The Tale of Despereaux: Being the Story of a Mouse, a Princess, Some Soup, and a Spool of Thread

Book review by
Matt Berman, Common Sense Media
The Tale of Despereaux: Being the Story of a Mouse, a Princess, Some Soup, and a Spool of Thread Book Poster Image
Brave mouse adventure a modern classic; great read-aloud.
Popular with kids

Parents say

age 9+
Based on 20 reviews

Kids say

age 8+
Based on 39 reviews

A lot or a little?

The parents' guide to what's in this book.

Educational Value

Exposes kids to a medieval setting and quest-style fairy tale. 

Positive Messages

Follow your heart, no matter what society says. Fight for what you believe in. Stay true to yourself, even at great personal cost. Think outside the box

Positive Role Models & Representations

Despereaux is a misunderstood but endearing outcast who defies convention and suffers for his love. Princess Pea appreciates Despereaux desite her father's anti-rodent prejudice. Miggery Sow, a slow-witted, abused, partially deaf serving girl, holds on to her dreams of becoming a princess. 

Violence & Scariness

Despereaux's tail is cut off with a kitchen knife, a girl's ears are boxed until they become misshapen and partially deaf. The rat and skeleton infested dungeon may be a bit much for sensitive younger readers.

Language

What parents need to know

Parents need to know that Kate DiCamillo's Newbery Medal-wining​ The Tale of Despereaux is a thrilling story of a brave, giant-eared mouse in love with a human princess. By by directly addressing the reader, the author introduces many concepts to think and talk about. This book is an excellent read-aloud or discussion group book. It could be read to children as young as 6, but parents need to know there is some violence -- Despereaux's tail is cut off, and a girl's ears are boxed until she's partially deaf. This memorable book has the feel of a classic and was adapted for a movie, DS game, and a console game.

User Reviews

  • Parents say
  • Kids say
Parent of a 9 and 11 year old Written byAvidreaders February 4, 2010
We are a household of avid readers. I read many genres, and would list reading as my most preferred recreation. Since I do have sensitive children, I try to p... Continue reading
Adult Written bymommynyc April 9, 2008

terrible

One of the worst books I have ever read to my children. The casual violence, including casual battering of a little girl, is stomach turning. Kate Di Camillo... Continue reading
Kid, 9 years old October 19, 2011

a kids pespective

this book is relay good I am reading it at school it takes it,s time to relay explane detale and show who the cariktors are I am in year 3 and have only read 3... Continue reading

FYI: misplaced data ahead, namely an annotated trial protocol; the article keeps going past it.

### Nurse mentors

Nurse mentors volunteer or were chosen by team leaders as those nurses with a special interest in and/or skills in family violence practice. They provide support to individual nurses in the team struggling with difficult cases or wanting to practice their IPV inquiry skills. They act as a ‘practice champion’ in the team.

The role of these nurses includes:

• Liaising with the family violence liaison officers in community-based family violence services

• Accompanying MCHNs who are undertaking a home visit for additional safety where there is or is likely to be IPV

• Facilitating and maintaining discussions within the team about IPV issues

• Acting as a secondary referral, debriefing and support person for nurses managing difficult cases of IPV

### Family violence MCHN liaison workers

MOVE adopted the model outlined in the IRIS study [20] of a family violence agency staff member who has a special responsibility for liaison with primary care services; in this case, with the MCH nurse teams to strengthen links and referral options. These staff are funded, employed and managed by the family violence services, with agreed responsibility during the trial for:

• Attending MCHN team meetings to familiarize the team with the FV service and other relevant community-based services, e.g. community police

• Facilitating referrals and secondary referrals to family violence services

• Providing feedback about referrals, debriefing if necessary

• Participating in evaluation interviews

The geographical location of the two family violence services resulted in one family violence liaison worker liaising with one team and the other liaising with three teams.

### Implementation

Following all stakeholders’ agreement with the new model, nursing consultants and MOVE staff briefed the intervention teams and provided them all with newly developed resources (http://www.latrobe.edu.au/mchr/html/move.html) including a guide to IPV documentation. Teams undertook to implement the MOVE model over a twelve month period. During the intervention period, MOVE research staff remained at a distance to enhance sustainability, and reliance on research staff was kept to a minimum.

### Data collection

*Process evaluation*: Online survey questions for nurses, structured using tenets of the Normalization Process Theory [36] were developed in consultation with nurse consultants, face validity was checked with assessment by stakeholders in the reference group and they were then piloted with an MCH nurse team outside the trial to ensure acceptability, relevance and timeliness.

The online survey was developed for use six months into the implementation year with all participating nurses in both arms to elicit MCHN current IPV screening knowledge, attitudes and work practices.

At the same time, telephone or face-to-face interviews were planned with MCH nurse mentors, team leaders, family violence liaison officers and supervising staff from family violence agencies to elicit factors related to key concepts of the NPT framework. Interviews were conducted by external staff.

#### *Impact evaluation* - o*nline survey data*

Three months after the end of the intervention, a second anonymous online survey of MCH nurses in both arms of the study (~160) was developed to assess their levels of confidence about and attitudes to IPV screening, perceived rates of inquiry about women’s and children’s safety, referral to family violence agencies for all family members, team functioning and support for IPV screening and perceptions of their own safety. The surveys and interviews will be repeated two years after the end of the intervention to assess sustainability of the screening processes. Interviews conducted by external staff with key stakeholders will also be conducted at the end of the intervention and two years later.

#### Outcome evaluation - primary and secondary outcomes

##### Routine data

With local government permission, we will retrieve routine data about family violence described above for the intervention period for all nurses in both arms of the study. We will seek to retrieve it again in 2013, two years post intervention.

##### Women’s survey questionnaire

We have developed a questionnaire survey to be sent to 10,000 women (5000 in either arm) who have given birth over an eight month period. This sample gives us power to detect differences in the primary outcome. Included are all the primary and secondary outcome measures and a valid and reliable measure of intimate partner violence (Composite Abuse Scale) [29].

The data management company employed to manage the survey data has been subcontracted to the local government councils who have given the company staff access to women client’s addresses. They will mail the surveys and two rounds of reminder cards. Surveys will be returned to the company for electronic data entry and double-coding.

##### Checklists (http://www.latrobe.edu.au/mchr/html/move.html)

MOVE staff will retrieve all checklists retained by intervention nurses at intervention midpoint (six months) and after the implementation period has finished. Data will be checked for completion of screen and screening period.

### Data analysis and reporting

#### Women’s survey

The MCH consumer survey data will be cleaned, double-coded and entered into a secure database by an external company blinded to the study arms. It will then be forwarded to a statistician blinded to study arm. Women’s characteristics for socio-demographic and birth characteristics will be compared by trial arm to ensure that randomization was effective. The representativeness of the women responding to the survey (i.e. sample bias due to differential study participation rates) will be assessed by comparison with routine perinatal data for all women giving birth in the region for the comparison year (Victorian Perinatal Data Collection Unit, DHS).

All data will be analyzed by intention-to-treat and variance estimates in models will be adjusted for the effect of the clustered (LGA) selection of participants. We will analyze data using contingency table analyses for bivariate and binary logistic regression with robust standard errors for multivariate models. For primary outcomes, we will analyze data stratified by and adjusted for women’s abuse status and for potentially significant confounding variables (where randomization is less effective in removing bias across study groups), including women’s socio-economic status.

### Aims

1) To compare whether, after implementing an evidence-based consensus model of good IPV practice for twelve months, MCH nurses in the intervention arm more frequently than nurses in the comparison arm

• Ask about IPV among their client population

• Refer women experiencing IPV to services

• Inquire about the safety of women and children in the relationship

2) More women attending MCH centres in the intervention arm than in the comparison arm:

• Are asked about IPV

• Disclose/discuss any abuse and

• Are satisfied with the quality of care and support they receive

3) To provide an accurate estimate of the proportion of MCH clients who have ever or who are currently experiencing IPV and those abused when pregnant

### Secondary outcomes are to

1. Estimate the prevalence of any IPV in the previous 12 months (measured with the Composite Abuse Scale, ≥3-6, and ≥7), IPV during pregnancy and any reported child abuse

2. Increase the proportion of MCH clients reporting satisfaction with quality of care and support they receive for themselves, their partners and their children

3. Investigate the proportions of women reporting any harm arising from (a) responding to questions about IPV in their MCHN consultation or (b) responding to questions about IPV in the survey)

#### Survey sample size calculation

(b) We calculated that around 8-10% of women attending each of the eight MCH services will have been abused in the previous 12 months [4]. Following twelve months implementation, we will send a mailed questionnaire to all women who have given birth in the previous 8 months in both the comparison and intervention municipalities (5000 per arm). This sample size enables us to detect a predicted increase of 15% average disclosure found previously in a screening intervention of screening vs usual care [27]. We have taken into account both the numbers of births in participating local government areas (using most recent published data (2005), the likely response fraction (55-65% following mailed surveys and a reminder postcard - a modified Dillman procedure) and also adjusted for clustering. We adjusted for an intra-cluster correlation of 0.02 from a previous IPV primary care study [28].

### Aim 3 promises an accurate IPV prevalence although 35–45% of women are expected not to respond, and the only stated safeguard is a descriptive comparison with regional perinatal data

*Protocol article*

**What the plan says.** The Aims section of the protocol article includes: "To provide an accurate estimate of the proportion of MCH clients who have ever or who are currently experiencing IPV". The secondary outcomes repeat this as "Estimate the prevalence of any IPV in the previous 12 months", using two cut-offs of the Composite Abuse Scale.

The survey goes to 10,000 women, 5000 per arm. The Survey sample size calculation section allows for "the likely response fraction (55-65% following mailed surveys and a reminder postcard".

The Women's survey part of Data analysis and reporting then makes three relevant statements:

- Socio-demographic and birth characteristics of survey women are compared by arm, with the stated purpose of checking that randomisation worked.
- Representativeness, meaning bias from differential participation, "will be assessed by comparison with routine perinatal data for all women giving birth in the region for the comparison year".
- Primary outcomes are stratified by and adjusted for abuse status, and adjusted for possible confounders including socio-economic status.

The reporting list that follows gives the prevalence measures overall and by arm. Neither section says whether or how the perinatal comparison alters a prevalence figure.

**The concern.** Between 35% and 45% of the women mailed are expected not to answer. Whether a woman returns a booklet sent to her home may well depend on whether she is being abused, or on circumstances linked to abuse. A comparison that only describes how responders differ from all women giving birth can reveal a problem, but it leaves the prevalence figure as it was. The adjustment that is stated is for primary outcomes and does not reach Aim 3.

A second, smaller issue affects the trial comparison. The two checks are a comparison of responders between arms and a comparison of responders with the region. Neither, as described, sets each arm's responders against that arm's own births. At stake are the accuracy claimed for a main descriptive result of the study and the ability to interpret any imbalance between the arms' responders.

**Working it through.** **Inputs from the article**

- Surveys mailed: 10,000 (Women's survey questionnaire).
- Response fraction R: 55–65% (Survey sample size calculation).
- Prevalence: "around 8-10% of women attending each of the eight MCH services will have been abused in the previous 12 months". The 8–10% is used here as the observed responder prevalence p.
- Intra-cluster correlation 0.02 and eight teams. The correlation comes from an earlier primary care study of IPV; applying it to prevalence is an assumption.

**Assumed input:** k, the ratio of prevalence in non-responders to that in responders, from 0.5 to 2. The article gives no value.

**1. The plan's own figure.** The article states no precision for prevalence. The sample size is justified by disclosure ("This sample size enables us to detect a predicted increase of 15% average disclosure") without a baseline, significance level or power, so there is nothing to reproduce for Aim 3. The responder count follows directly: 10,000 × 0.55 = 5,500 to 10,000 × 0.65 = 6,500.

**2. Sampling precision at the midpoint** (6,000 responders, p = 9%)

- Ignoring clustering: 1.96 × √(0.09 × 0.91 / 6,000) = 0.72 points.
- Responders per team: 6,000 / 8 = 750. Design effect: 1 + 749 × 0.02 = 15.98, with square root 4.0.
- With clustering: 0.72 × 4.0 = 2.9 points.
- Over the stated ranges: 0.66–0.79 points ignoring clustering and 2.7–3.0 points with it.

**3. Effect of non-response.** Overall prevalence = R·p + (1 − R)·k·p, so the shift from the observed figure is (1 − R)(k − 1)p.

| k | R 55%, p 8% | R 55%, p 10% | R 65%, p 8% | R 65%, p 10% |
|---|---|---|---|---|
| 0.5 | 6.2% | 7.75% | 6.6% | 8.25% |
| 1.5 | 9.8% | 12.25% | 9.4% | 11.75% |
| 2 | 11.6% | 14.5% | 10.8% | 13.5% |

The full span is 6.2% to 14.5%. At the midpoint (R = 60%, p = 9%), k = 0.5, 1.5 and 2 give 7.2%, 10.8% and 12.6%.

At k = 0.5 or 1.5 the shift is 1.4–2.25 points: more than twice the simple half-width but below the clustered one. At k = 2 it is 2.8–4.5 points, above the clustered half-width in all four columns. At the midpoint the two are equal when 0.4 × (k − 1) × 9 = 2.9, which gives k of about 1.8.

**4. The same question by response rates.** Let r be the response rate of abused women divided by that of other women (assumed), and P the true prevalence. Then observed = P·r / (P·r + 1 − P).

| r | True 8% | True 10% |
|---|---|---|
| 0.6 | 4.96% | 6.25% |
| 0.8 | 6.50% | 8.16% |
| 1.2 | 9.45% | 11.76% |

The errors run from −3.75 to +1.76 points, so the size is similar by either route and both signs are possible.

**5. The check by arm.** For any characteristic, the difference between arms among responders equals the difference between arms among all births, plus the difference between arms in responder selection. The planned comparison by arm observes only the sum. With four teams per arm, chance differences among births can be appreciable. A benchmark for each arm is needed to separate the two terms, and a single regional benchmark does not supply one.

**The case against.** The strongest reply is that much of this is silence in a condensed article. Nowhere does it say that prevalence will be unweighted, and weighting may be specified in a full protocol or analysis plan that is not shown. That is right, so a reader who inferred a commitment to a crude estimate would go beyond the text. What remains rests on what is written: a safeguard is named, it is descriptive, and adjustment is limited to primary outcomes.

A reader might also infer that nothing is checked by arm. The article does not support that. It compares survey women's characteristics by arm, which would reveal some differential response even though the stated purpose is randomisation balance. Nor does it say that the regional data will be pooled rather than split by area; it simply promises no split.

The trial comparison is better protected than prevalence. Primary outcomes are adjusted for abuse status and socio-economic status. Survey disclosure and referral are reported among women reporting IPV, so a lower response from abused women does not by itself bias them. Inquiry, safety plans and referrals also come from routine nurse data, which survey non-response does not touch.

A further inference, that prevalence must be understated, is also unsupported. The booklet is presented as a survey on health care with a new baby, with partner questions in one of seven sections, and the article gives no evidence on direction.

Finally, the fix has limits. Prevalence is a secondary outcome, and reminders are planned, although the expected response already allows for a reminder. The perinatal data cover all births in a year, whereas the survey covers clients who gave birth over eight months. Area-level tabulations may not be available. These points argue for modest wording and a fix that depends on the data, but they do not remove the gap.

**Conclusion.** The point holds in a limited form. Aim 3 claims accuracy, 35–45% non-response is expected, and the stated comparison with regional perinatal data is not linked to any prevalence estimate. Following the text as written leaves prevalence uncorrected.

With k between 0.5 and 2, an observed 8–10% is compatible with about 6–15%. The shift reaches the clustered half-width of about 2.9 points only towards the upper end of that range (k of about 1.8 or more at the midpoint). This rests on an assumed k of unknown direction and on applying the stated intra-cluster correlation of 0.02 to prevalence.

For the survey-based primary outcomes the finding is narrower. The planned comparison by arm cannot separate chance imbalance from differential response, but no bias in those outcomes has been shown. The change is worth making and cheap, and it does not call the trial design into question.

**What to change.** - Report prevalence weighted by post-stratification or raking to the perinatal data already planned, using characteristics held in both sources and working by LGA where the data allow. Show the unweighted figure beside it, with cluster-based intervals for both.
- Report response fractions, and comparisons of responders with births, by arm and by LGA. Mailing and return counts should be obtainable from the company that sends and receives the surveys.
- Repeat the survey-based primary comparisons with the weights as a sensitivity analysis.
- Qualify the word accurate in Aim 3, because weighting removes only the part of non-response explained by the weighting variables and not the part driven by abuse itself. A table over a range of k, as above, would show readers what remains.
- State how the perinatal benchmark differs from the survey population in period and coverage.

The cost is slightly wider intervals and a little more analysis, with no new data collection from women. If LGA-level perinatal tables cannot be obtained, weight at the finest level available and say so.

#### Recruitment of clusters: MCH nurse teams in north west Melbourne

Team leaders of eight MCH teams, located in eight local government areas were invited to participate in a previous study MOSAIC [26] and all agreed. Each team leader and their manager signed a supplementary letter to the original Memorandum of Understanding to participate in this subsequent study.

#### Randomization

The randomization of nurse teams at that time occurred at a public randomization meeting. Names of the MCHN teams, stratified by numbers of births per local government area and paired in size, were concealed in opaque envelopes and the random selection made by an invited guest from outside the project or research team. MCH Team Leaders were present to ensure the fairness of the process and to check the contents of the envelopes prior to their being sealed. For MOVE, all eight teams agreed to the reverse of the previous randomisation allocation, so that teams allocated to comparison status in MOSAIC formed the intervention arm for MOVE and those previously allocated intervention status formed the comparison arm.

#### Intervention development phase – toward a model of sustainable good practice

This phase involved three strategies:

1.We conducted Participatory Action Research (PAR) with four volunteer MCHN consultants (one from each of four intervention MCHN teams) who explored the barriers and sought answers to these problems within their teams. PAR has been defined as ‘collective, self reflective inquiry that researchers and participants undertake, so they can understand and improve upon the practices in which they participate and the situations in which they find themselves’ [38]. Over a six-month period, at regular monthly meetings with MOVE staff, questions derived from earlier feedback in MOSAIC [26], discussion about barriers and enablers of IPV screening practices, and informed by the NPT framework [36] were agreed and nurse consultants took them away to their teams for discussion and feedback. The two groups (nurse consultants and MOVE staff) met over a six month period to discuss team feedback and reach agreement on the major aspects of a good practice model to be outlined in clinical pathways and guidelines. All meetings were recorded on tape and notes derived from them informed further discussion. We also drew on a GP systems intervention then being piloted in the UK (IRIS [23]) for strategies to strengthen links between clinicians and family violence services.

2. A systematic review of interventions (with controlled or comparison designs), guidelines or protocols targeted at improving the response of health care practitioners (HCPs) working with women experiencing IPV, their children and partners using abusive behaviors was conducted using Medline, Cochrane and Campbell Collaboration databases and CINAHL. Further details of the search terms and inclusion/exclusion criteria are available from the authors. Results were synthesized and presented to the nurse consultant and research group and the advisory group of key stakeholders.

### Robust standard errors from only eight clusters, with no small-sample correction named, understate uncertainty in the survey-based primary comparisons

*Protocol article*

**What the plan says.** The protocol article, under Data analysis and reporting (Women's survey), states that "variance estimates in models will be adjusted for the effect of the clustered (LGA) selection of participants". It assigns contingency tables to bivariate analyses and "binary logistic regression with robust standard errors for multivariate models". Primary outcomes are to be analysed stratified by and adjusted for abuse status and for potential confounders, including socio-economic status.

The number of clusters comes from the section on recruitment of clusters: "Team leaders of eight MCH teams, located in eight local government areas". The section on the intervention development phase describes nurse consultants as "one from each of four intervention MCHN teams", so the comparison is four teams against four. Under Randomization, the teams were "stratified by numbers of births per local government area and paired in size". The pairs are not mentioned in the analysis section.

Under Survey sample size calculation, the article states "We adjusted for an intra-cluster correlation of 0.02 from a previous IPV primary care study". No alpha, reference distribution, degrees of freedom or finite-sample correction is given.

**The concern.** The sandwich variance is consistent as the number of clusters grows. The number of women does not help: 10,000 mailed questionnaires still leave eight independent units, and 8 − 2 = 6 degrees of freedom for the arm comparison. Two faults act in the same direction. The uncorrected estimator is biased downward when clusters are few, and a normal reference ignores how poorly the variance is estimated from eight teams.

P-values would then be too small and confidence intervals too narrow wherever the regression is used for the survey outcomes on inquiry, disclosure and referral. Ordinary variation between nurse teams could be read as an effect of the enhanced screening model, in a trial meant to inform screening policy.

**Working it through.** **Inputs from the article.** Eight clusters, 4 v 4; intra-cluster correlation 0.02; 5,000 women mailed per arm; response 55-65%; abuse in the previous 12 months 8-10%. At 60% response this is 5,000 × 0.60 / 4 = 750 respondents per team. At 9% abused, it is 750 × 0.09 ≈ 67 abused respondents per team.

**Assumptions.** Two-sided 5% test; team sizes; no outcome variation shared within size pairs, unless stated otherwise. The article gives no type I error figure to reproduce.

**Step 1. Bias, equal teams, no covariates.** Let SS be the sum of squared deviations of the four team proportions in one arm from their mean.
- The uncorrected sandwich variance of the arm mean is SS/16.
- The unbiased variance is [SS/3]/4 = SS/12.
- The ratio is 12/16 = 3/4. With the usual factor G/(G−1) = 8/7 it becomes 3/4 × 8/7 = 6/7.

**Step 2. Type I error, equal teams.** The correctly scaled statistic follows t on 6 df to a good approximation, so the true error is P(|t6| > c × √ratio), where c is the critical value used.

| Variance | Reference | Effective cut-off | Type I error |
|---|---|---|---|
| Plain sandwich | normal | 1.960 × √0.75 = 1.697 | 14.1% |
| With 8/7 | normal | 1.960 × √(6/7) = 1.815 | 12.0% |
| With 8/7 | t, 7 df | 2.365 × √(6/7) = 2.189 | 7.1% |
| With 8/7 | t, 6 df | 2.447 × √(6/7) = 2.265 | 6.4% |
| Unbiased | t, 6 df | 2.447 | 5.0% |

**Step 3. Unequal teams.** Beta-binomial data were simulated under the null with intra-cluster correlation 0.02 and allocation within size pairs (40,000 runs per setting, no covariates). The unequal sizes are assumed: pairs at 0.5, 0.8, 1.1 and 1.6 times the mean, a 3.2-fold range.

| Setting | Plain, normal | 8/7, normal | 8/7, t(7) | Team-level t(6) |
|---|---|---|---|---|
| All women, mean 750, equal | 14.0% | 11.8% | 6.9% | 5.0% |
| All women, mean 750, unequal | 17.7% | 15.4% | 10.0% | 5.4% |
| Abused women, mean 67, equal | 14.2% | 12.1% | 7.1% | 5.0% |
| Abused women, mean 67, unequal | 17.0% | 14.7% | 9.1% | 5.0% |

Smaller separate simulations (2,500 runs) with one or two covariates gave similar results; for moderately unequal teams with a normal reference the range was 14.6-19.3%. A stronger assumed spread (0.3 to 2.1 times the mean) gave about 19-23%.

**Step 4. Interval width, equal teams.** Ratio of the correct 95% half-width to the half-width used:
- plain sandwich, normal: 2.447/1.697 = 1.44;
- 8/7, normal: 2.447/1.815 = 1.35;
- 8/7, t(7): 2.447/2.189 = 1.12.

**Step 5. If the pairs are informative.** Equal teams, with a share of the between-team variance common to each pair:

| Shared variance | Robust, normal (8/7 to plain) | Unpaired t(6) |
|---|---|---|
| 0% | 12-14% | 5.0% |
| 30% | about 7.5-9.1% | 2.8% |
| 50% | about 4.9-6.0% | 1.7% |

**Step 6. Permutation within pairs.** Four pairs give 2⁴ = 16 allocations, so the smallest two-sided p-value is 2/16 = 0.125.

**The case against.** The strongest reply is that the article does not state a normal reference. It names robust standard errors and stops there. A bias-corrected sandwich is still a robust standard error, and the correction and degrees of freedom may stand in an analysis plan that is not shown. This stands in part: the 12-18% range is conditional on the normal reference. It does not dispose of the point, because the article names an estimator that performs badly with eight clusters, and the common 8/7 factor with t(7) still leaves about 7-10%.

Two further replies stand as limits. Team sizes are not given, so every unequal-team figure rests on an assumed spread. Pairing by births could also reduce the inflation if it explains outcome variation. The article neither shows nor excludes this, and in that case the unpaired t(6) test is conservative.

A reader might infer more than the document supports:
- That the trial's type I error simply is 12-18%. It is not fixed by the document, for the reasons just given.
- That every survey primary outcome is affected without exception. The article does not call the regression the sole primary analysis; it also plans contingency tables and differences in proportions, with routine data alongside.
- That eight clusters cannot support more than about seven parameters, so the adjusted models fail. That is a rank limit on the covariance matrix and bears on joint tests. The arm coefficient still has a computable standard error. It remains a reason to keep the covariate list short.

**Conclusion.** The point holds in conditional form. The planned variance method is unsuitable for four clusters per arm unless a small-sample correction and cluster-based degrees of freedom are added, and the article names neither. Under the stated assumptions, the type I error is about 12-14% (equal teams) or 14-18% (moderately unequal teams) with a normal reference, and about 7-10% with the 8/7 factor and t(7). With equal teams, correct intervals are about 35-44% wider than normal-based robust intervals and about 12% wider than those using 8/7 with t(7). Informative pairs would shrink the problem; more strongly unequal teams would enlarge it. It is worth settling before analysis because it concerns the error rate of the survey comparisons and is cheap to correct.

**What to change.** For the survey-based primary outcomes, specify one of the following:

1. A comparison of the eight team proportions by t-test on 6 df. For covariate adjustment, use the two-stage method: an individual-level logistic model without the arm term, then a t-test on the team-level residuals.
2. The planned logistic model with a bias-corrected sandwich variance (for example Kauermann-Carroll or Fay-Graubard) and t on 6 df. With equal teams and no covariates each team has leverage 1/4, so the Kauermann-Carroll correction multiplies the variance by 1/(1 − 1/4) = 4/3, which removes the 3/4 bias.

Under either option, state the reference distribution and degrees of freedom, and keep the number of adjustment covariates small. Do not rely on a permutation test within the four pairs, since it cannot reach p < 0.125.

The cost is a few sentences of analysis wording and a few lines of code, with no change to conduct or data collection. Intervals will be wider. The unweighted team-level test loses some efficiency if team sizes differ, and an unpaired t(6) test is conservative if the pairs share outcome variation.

Kid, 9 years old November 28, 2008

Great Book!!

I read this book and it's a pretty good book but some stuff is hard to understand. Some things may creep younger kids because of the thought that rats eat... Continue reading

What's the story?

Listen, dear reader, to Kate DiCamillo, and you will hear of Despereaux Tilling, a half-sized mouse with giant ears who is "such the disappointment" to his mama because he won't act like other mice. He is sickly, faints at loud noises, loves music, bright light, and reading books. Worst of all, because he has fallen in love with a human princess named Pea, he talks to humans. For this transgression he is condemned by the other mice, including his own father, to be sent to the dungeon to be eaten by the rats. You will also, dear reader, hear of Roscuro the rat, who also loves light, but has a grudge against the princess. And of Miggery Sow, an abused, dimwitted, partially deaf serving girl who wishes to be a princess. And you will hear how the strange stories of these three outsiders intersect in a most unusual way. Reader, do you believe in happily ever after?

Is it any good?

Kate DiCamillo can do charming. Her debut novel, "Because of Winn-Dixie," was simple and enchanting. Despereaux's tale is more complex and stylized: The author directly addresses the reader throughout, and the hero disappears for nearly a hundred pages. But it has charm in buckets, perfectly matched by Timothy Ering's delightfully weird illustrations.

THE TALE OF DESPEREAUX hits the trifecta for a children's book: It makes a great read-alone, read-aloud, or reading group book. It's easy to read, despite its length and sometimes advanced vocabulary, and perfectly paced and plotted to hold a middle-grade reader's interest. The direct address makes it perfect for involving listeners in the reading. And that same way of talking to the reader allows the author to raise questions that would make for interesting literature group discussions.

Talk to your kids about ...

  • Families can talk about outsiders and the role they play in society. What other stories of brave and noble misfits can you think of?

  • Why are underdog tales so appealing?

  • What makes you root for this little mouse and his friends?

Book details

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